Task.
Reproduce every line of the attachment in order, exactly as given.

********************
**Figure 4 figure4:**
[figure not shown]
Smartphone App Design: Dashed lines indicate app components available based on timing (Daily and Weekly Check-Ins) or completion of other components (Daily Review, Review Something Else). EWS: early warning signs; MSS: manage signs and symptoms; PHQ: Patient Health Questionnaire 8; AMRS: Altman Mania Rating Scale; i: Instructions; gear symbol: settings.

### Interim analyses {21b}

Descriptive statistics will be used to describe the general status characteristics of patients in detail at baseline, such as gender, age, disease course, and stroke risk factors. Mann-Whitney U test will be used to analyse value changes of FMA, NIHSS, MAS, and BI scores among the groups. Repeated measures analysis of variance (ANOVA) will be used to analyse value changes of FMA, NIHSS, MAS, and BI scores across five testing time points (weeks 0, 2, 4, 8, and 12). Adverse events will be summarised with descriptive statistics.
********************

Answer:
**Figure 4 figure4:**
[figure not shown]
Smartphone App Design: Dashed lines indicate app components available based on timing (Daily and Weekly Check-Ins) or completion of other components (Daily Review, Review Something Else). EWS: early warning signs; MSS: manage signs and symptoms; PHQ: Patient Health Questionnaire 8; AMRS: Altman Mania Rating Scale; i: Instructions; gear symbol: settings.

### Interim analyses {21b}

Descriptive statistics will be used to describe the general status characteristics of patients in detail at baseline, such as gender, age, disease course, and stroke risk factors. Mann-Whitney U test will be used to analyse value changes of FMA, NIHSS, MAS, and BI scores among the groups. Repeated measures analysis of variance (ANOVA) will be used to analyse value changes of FMA, NIHSS, MAS, and BI scores across five testing time points (weeks 0, 2, 4, 8, and 12). Adverse events will be summarised with descriptive statistics.